# Convert Unix Epoch Time to Date in Google Sheets

I have a sheet with a column of unix epoch times (in seconds): 1500598288

How can I convert these into normal dates?

• As what time zone will the sheet display this date? Does it differ on what user opens it? Commented Oct 31, 2019 at 4:43
• @ttarchala Tags should be added based on the question content, not on the answers it got. Commented May 3 at 14:58

As of 2023, GSheet introduced a new function, `EPOCHTODATE`:

``````=EPOCHTODATE(1500598288)
``````

To convert a whole column of numbers, just use `ARRAYFORMULA` (or `BYROW`, if you are `LAMBDA`-inclined):

``````=ARRAYFORMULA(EPOCHTODATE(A:A))
``````

--- The answer below still works, but is outdated as of 2023 ---

The simplest way, not requiring any JS programming, would be through a formula, dividing by 86400 seconds per day and adding to January 1, 1970. For example the following gives 21 July 2017:

``````=1500598288 / 86400 + DATE(1970, 1, 1)
``````

To convert a whole column of numbers, just use `ARRAYFORMULA`:

``````=ARRAYFORMULA(A:A / 86400 + DATE(1970, 1, 1))
``````
• Also, Unix time is UTC(Coordinated Universal Time). Considering your time zone, for example, I'm in San Francisco, it would be Commented Sep 16, 2017 at 6:32
• It's 2017 and Google, the land of the power users, don't think anyone wants to convert timestamps to human readable dates in a spreadsheet. I must be living in the wrong universe. Commented Dec 5, 2017 at 1:54
• Nice!! And the reverse is: `=(B71-date(1970,1,1))*86400` Commented Dec 29, 2017 at 1:52
• @Shaardool , yes the cell with the data! Commented Jan 22, 2018 at 9:30
• Useful to note here is that, if you want to convert a Unix timestamp to your own timezone, you should also add `time(1, 0, 0)` to go to UTC+1, or subtract `time(1, 0, 0)` to go to UTC-1, etc. Commented Mar 11, 2021 at 13:14

Make a custom function using the javascript Date function:

Tools > Script Editor... >

``````function FROM_UNIX_EPOCH(epoch_in_secs) {
return new Date(epoch_in_secs * 1000);  // Convert to milliseconds
}
``````

And then in a new column you can do `=FROM_UNIX_EPOCH(A1)`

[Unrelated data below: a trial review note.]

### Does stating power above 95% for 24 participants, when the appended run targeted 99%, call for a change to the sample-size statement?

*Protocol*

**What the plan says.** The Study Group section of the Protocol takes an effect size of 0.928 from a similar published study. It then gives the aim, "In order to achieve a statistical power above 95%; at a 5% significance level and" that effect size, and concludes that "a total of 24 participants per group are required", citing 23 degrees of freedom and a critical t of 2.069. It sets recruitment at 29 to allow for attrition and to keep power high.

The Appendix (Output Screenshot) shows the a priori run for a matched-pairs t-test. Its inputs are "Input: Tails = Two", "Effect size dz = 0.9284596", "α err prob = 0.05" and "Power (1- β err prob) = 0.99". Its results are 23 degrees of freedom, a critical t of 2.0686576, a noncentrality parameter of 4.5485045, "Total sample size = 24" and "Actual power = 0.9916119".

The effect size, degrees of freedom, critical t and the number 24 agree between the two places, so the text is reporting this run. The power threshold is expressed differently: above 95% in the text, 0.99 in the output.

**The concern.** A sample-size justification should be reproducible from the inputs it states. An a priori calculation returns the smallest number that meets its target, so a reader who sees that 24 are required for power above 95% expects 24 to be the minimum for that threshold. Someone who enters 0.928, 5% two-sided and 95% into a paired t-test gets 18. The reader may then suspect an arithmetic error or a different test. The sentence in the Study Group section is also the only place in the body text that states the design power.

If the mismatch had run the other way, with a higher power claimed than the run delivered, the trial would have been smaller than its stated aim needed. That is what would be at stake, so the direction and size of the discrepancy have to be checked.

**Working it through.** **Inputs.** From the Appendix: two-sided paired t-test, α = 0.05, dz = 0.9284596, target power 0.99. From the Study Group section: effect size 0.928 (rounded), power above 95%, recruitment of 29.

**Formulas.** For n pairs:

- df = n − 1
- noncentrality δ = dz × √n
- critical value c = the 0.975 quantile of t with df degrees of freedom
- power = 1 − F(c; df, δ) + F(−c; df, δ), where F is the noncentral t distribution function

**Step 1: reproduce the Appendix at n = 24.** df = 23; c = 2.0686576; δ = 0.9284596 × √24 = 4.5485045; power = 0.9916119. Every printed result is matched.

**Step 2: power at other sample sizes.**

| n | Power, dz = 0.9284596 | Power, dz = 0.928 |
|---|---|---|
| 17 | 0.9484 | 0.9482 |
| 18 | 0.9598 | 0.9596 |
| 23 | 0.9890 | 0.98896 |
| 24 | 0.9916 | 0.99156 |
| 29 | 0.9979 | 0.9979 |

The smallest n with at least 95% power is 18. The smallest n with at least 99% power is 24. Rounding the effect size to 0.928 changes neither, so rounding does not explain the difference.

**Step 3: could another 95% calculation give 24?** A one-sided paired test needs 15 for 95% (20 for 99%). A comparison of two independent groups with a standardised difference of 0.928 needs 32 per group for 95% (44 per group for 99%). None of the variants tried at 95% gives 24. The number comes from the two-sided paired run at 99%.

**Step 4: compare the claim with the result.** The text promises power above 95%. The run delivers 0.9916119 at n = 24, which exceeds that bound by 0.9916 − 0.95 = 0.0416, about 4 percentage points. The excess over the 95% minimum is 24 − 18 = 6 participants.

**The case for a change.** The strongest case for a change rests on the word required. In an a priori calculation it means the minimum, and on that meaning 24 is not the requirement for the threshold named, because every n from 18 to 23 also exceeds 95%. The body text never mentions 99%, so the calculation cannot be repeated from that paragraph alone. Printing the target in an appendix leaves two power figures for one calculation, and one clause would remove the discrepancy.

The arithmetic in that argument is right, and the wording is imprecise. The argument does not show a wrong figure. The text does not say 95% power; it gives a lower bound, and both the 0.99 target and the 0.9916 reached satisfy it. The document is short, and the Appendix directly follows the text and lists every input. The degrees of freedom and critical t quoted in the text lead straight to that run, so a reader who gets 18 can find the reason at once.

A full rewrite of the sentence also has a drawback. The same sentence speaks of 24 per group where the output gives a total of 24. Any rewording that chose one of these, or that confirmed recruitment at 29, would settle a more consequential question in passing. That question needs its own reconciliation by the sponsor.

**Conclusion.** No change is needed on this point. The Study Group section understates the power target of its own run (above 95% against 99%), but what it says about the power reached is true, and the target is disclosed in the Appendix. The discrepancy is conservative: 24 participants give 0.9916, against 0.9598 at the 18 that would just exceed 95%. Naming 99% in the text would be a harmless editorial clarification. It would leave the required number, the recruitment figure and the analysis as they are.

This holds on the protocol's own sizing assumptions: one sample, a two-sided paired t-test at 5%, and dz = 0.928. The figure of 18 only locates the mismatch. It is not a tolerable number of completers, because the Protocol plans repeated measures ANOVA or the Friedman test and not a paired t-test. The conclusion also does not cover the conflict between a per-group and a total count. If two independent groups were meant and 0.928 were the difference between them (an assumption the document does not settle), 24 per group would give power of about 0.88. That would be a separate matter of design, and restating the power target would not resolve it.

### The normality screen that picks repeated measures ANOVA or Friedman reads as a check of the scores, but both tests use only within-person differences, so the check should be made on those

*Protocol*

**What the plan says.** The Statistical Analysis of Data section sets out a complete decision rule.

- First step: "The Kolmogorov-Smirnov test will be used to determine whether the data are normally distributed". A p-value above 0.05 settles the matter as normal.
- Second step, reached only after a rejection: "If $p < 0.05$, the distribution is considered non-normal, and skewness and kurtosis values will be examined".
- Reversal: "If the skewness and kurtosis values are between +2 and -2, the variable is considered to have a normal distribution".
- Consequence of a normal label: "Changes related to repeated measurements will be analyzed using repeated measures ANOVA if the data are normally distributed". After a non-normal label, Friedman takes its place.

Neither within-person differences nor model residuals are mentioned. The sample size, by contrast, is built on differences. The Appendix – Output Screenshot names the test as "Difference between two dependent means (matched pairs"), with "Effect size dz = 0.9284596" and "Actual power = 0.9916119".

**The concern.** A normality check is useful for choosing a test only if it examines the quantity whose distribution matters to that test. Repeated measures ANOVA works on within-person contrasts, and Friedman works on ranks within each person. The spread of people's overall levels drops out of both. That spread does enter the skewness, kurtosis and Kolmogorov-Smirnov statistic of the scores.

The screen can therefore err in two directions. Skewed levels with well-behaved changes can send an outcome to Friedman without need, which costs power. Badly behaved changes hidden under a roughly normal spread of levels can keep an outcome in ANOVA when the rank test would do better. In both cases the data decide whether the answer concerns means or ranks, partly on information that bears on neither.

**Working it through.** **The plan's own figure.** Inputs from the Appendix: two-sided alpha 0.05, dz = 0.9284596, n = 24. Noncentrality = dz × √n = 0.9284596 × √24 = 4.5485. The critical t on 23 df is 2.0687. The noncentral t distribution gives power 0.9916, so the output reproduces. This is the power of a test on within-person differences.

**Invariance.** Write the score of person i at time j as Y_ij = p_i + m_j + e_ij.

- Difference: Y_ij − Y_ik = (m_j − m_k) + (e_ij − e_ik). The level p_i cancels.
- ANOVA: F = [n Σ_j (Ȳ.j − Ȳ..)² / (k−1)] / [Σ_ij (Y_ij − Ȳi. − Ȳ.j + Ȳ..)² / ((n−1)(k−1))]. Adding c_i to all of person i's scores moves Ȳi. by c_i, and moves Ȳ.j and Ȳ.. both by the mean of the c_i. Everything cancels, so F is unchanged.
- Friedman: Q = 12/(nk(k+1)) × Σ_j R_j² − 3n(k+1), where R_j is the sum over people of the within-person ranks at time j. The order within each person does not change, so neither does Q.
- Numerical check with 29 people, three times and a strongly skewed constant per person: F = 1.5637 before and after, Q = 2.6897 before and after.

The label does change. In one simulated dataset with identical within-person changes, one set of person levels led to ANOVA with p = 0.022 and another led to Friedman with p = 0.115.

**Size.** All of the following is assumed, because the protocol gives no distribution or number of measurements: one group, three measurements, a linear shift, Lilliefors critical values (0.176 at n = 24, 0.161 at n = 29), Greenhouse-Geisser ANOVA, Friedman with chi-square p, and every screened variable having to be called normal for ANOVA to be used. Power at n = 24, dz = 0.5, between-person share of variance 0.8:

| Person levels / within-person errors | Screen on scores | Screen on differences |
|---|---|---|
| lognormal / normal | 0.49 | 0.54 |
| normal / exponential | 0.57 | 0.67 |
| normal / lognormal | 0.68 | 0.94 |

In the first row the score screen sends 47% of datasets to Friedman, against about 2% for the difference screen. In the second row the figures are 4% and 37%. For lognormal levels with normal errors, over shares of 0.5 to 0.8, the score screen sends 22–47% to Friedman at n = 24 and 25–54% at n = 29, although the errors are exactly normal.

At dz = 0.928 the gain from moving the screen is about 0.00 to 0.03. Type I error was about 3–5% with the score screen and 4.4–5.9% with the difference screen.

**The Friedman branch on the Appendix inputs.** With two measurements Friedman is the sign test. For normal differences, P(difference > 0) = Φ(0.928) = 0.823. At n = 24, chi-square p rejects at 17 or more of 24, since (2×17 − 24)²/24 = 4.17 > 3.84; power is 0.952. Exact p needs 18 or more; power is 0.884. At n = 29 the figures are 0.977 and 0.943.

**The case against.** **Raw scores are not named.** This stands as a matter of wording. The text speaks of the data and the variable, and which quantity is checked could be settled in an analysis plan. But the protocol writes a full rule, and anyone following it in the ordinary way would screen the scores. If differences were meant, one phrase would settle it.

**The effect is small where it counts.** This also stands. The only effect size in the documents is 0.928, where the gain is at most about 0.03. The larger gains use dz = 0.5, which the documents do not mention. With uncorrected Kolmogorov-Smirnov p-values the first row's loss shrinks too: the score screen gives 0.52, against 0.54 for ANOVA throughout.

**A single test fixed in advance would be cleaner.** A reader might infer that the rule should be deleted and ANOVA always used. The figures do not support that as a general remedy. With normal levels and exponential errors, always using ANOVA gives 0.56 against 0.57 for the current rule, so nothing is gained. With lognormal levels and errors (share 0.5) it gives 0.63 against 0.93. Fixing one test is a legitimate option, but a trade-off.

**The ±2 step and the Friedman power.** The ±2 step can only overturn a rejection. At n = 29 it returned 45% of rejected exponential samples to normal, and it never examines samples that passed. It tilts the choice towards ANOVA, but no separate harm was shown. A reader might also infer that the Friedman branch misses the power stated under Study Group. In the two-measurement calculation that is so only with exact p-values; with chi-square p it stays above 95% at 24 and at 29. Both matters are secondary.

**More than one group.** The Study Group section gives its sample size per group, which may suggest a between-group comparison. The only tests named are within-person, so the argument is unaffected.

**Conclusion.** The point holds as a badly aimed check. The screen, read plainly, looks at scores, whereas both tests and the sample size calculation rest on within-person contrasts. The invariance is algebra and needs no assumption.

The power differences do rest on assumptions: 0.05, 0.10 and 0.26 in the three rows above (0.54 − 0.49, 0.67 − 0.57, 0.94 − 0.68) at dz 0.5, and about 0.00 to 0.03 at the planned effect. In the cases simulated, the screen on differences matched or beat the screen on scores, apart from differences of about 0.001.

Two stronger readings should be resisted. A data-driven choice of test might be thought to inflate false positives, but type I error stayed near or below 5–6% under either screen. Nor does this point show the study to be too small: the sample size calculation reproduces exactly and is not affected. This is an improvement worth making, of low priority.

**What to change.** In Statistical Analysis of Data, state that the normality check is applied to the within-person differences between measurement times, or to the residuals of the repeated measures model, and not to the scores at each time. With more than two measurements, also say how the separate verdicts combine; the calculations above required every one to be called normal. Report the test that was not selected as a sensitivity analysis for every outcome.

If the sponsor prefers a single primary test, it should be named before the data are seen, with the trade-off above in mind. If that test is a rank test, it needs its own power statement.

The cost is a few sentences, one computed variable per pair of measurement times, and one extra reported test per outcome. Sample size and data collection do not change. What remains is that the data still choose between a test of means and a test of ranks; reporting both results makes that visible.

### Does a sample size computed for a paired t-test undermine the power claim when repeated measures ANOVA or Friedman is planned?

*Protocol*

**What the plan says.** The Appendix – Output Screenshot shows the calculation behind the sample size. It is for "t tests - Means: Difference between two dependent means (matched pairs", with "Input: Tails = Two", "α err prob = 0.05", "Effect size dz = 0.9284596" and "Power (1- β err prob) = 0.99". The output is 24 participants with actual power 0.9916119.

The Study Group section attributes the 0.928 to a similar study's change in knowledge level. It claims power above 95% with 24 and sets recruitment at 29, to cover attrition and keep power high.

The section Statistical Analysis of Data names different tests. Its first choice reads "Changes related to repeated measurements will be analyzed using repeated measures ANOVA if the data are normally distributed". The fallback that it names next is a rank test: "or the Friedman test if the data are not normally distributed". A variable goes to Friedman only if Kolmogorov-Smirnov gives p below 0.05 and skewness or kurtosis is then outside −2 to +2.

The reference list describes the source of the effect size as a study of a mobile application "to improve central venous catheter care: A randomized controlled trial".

=A1/86400+DATE(1970,1,1)+time(5,30,0)

• simple and it works. thank you!!! Commented Sep 16, 2021 at 19:52

now, 3 years later from the original post, you can make...

Tools > Script Editor... >

``````function millisToDate(timeInMillis){
var yourDateFromMillis = new Date(timeInMillis);
return yourDateFromMillis;
}
``````

and use your new function in the cell...

`=millisToDate(cell here)`

• I use the above function a lot. I'm adding some bonus items here. :) You can set to locale time also. For example: function millisToDate(timeInMillis){ var yourDateFromMillis = new Date(timeInMillis).toLocaleString('en-US', { timeZone: 'Asia/Kolkata' }); return yourDateFromMillis; } Timezones are here. en.wikipedia.org/wiki/List_of_tz_database_time_zones Commented Jan 3, 2022 at 2:35
• this answer works in google sheets, while the FROM_UNIX_EPOCH() above does not. Commented Mar 2, 2022 at 5:22
• This is not working for me. If I use: 1665578823 / Wed Oct 12 2022 12:47:03 GMT+0000 The value in the sheet is 20/01/1970 Commented Oct 21, 2022 at 14:30

Building on the accepted answer, you will want to use FLOOR() if you want to be able to compare the dates

``````=FLOOR(1500598288/86400)+date(1970,1,1)
``````

Otherwise, "7/21/2017" in one cell might not equal "7/21/2017" in another cell.

Building on the other awesome answers, here's what I use to get the full date time from an epoch timestamp. Tested with Google Sheets.

``````=QUOTIENT(A1, 86400) + date(1970, 1, 1) + time(quotient(MOD(A1, 86400), 3600), quotient(mod(A1, 3600), 60), mod(A1, 60))
``````

Some examples:

epoch date time
0 1970-01-01 0:00:00
61 1970-01-01 0:01:01
3599 1970-01-01 0:59:59
86403 1970-01-02 0:00:03
2678402 (=86400*31+2) 1970-02-01 0:00:02
31536008 (=86400*365+8) 1971-01-01 0:00:08

In Apps Script paste this :

``````function EpocToDate(epoch) {
//var epoch = 1451606400000; 12/31/2015 19:00:00
return (Utilities.formatDate(new Date (epoch),'America/New_York','MM/dd/yyyy HH:mm:ss'));
}
``````

``````=EpocToDate(1451606400000)
``````

Incase if you have to refer from another cell :

``````=EpocToDate(VALUE(C2))
``````

The formula given in the answer by ttarchala is incorrect. Here is a more expansive answer.

I'd recommend not replacing the data in the of seconds since epoch times column. You may need it for sorting, etc. Additionally, it will be difficult to apply the formula to an entire column. Instead, initially insert a new column next to it.

Click in the new cell adjacent the topmost epoch cell. Assuming that the topmost epoch cell is A1, enter this formula into the formula box for the new cell.

``````=A1/8640000+date(1970,1,1)
``````

The date time should be displayed in your new cell. By default, it will only show the date and not the time. To make it show the time as well you need to change the cell format. With your new date cell selected, click the 123 format drop down menu and select the required cell format.

To apply this formula to all of the cells in the column, click the small black square (handle) at the bottom right of the date / time cell and drag it to the bottom of the column. Once you release the drag the columns should be populated with the date time conversion for its adjacent epoch data cell. You can see the epoch data cell index changed in the formula as you select each cell separately.

• Would you be able elaborate on where exactly my answer is incorrect? Commented Feb 13, 2018 at 16:30
• Also, my answer is trivially easy to apply to an entire column with the use of =ARRAYFORMULA(). Commented Feb 13, 2018 at 16:31
• I'm afraid too that it's your answer which is incorrect -- the OP is asking to convert the time in seconds, and so the time should be divided by 86,400 seconds per day. Why are you telling the OP to divide by 8,640,000? Commented Feb 13, 2018 at 16:34